Project management offices (PMOs) aren’t usually associated with start-ups. You’d expect a PMO in a corporation with clear project structures, data reports, and standardised procedures. Which of those would you not want for your start-up?

Start-up companies are seen as being dynamic and fast-paced, therefore it’s common to wonder, will a PMO stifle a start-up’s creativity? To clear that quandary up, we’re going to answer:

  • Why are PMOs and start-ups seen as incompatible?
  • How do I develop a PMO that’ll work for a start-up?
  • What initial steps can I take to break in a PMO at a start-up?

So that you can be confident in launching your PMO in a start-up.

Does a PMO belong in a start-up?

The atmosphere and overall feel of a start-up company can be very different to large corporations. From management style to the overall aim of the company, there can be clear and sometimes subtle differences.

Here’s a run down of the things that make the company types different beasts:

 Start-upBig business
SpeedFast-paced, products get to market quicklyCan take time for change to navigate processes
Company aimSolves a clearly defined problem with a new productIncrease value of existing products
RisksTakes risks to stand out in a market and identify USPGenerally risk averse
CreativityEncouraged, structure lacks strong framework so fresh ideas get adopted easilyChannelled through appropriate procedures, ideas need sign-off across layers of management

It can seem that a PMO is much less suited to a start-up.

However, it’s not going to be a small and punchy business forever. Businesses are developed to grow and a PMO can help make that happen.

What style of PMO will work in a start-up?

There are choices to make about the PMO you’re creating, such as waterfall or agile? Business-focussed or traditional? For an established company it might seem like an easy task, you’ll be there to solve a specific problem through a PMO.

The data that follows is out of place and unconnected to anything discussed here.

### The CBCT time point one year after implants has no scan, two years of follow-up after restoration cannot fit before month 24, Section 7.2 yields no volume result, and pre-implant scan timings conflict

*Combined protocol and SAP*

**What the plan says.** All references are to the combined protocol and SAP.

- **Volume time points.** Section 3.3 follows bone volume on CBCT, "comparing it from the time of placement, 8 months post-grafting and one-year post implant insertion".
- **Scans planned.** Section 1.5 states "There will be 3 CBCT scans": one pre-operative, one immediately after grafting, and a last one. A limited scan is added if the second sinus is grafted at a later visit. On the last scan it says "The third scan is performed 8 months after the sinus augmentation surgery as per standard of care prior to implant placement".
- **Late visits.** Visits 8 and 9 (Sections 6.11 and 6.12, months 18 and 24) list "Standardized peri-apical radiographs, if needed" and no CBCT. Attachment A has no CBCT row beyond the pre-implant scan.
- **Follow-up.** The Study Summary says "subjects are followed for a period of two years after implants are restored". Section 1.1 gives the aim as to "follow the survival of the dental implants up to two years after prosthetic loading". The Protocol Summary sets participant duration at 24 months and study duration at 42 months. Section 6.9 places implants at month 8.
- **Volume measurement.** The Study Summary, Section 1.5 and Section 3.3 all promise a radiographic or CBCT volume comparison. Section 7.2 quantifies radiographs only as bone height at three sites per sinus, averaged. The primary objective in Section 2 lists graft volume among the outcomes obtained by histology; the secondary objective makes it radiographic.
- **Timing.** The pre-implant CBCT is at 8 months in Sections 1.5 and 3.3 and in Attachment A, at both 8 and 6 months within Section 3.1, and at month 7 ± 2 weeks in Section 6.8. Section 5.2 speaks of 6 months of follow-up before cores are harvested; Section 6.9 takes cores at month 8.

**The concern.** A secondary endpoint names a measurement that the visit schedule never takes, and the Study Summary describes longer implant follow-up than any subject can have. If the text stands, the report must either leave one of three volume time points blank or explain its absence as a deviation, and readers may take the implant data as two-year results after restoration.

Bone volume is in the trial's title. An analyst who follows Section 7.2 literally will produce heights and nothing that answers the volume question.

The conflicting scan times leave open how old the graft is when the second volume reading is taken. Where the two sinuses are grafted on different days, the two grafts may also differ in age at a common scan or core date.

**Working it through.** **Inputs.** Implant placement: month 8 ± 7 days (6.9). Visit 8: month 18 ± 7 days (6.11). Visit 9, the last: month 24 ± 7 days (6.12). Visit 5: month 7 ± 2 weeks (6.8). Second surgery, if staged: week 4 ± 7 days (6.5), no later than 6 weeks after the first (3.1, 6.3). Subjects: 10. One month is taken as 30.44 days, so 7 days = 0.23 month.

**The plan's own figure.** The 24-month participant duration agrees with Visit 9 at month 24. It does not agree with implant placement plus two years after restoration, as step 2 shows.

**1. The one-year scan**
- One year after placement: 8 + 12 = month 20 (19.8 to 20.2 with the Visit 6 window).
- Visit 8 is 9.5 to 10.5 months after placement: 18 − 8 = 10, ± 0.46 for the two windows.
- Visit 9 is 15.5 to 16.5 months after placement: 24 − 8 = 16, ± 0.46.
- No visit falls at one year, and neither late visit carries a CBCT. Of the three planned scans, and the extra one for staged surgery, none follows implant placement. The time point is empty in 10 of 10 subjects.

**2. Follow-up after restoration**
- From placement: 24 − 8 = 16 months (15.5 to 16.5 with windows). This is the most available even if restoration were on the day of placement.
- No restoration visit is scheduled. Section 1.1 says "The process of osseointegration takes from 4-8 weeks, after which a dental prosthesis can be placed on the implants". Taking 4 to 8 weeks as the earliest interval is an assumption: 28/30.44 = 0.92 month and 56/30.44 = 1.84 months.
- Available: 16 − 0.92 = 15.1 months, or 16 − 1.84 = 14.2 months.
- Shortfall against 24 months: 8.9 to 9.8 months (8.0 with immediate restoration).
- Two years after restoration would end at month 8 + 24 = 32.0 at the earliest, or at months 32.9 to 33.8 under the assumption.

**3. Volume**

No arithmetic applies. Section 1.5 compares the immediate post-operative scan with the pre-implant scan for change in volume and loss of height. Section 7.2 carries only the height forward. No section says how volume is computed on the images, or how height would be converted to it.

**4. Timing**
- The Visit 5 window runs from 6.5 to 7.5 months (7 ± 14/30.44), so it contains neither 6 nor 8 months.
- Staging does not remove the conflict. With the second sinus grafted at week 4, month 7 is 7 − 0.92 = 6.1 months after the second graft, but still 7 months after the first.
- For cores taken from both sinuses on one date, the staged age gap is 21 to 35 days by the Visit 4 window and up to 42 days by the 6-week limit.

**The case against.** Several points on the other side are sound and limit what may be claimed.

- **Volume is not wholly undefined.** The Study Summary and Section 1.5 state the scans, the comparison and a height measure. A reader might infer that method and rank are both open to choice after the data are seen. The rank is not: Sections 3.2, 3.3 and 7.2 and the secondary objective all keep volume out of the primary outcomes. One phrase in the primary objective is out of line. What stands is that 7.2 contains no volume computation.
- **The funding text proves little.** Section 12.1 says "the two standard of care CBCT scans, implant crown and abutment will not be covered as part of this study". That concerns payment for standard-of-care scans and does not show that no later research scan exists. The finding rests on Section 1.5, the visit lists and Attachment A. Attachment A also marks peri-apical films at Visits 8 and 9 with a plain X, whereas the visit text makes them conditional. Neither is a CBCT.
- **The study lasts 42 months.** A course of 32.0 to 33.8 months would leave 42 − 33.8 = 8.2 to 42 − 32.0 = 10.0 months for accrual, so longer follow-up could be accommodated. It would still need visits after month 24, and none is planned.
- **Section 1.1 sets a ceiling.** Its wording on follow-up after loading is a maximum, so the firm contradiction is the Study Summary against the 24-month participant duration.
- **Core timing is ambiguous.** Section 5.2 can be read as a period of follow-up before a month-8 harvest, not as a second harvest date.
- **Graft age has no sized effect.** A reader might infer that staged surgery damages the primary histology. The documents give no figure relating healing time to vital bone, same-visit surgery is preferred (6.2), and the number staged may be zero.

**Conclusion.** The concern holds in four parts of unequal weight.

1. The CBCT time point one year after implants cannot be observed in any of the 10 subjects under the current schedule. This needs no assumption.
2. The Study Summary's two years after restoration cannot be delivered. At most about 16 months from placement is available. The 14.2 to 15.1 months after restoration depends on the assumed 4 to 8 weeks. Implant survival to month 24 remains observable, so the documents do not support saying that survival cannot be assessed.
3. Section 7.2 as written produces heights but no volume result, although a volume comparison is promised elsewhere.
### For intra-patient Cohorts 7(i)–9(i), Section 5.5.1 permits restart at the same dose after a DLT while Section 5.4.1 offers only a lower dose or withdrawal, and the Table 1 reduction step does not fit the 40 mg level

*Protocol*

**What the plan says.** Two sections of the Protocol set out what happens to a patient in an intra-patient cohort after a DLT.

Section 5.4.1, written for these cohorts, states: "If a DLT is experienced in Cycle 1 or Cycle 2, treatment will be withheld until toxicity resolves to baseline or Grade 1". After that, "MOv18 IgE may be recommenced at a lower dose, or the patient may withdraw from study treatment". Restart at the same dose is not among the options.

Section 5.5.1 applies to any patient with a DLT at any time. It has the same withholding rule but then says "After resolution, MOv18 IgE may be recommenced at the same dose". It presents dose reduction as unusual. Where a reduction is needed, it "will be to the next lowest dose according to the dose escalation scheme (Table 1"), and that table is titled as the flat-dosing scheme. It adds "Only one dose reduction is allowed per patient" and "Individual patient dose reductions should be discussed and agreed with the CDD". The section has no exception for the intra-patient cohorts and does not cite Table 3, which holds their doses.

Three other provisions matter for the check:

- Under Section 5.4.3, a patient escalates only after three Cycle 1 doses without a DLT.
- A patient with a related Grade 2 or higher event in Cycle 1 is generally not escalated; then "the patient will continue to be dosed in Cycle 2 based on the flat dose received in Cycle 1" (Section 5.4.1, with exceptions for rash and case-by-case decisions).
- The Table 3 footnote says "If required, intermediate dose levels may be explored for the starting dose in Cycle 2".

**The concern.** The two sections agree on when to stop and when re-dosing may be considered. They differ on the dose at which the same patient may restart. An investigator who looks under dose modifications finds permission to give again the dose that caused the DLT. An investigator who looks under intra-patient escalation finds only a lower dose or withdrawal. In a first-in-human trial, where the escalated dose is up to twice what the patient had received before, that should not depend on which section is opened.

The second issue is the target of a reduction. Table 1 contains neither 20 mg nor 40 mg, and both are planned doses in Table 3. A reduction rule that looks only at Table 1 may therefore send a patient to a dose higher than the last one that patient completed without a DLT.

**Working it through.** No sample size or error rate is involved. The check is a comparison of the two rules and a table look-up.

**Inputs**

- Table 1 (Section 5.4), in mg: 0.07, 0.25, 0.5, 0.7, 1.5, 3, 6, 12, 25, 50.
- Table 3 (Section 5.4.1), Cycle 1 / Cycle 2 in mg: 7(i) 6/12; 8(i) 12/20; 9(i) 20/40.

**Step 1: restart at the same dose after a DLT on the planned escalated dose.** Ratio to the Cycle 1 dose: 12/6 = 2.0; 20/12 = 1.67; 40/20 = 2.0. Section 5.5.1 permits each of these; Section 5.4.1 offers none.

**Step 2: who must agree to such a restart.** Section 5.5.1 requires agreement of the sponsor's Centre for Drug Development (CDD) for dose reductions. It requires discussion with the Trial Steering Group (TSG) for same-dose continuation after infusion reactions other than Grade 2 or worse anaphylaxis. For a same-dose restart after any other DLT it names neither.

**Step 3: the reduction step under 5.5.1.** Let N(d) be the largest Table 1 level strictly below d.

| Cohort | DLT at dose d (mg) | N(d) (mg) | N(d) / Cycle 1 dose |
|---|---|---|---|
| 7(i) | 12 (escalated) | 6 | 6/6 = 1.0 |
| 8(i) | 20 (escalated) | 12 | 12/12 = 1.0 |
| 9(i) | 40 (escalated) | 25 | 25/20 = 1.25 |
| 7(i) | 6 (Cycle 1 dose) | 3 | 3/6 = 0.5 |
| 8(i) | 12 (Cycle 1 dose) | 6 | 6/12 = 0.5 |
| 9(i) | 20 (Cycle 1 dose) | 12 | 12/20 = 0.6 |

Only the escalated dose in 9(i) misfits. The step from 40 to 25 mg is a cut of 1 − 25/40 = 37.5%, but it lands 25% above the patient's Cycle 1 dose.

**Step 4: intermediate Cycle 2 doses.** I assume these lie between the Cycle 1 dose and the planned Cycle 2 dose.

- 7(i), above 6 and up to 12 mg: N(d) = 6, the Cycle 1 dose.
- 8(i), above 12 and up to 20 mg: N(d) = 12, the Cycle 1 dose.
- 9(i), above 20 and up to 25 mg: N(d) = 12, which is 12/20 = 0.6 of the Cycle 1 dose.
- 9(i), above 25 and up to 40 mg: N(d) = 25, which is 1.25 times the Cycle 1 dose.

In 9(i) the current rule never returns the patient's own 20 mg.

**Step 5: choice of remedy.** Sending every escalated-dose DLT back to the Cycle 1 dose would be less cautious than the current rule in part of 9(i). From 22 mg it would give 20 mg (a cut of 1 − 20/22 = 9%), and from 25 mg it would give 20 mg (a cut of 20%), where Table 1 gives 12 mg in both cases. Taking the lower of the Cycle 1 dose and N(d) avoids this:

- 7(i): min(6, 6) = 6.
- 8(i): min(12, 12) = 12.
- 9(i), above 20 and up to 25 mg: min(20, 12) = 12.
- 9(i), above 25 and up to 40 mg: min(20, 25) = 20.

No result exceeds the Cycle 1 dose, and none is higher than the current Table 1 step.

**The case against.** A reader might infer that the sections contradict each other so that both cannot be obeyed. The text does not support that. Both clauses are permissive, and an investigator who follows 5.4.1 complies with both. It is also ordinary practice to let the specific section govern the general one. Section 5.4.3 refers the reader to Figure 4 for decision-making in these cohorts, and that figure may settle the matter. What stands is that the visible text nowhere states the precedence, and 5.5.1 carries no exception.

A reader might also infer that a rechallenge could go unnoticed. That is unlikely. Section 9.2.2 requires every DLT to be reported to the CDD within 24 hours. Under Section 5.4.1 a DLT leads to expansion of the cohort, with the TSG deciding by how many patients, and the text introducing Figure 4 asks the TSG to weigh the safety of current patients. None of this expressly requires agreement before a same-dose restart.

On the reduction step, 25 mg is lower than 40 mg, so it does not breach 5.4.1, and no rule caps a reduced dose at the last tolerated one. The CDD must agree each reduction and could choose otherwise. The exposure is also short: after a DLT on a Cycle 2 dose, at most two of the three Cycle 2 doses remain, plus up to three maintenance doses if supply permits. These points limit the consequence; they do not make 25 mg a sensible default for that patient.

In a start-up, it’s a different challenge to know which type of PMO to go for. It’s likely that there a few different issues, such as:

  • Lack of financial control
  • Duplicating work
  • Poorly deployed talent
  • Lack of oversight

These issues can be seen as a by-product of the dynamic and innovative environment. No one wants to deal with the paperwork when there’s a whole industry to take on.

You need to make a full assessment of what the company is trying to achieve and how its projects align with that goal. What’s the future of the company? Is it going for the scale-up and exit strategy, or are the founders in it for the long-haul? These issues will inform whether you need to focus on process or profit generation.

What’s vital is that you understand what makes the company good, and don’t try to change, contain, or process it too much. Work to create a PMO that fixes problems and also enables the positive culture.

What actions will help me establish a PMO in a start-up?

Once you’ve pitched your PMO to your C-suite sponsor, you need to gently ease your PMO into the company. It might feel tempting to show the same pace and energy and roll out your new PMO in one fell swoop.

With the negative opinion of PMOs held by many, you probably want to try a lighter, yet still vibrant, touch. Here’s three actions you can take to ease in your PMO without stifling creativity:

  1. Introduce a visual management tool such as a Kanban board. It’s an unobtrusive way to bring some structure that can be interactive for everyone.
  2. Roll out a new software system to get everyone on the same page. This will depend on what’s needed; a standardised communication tool such as Slack or Zoom could work.
  3. Put together a project plan so the start-up knows what’s complete, in process, and getting teed up. Giving project leaders and higher management a clear structure can even breed creativity and produce new ideas.

The take home

A PMO doesn’t need to be a stuffy, corporate structure. It’s not all about processing data, compiling reports, and requests for paperwork. A PMO can enable creativity rather than stifle it, and drive forward change so the start-up can continue to scale. Bring energy and the intention to make projects work better, rather than wanting to constrain them to a strict framework. When the CEO asks you “will a PMO stifle my start-up’s creativity?” you can confidently reply with a “no”.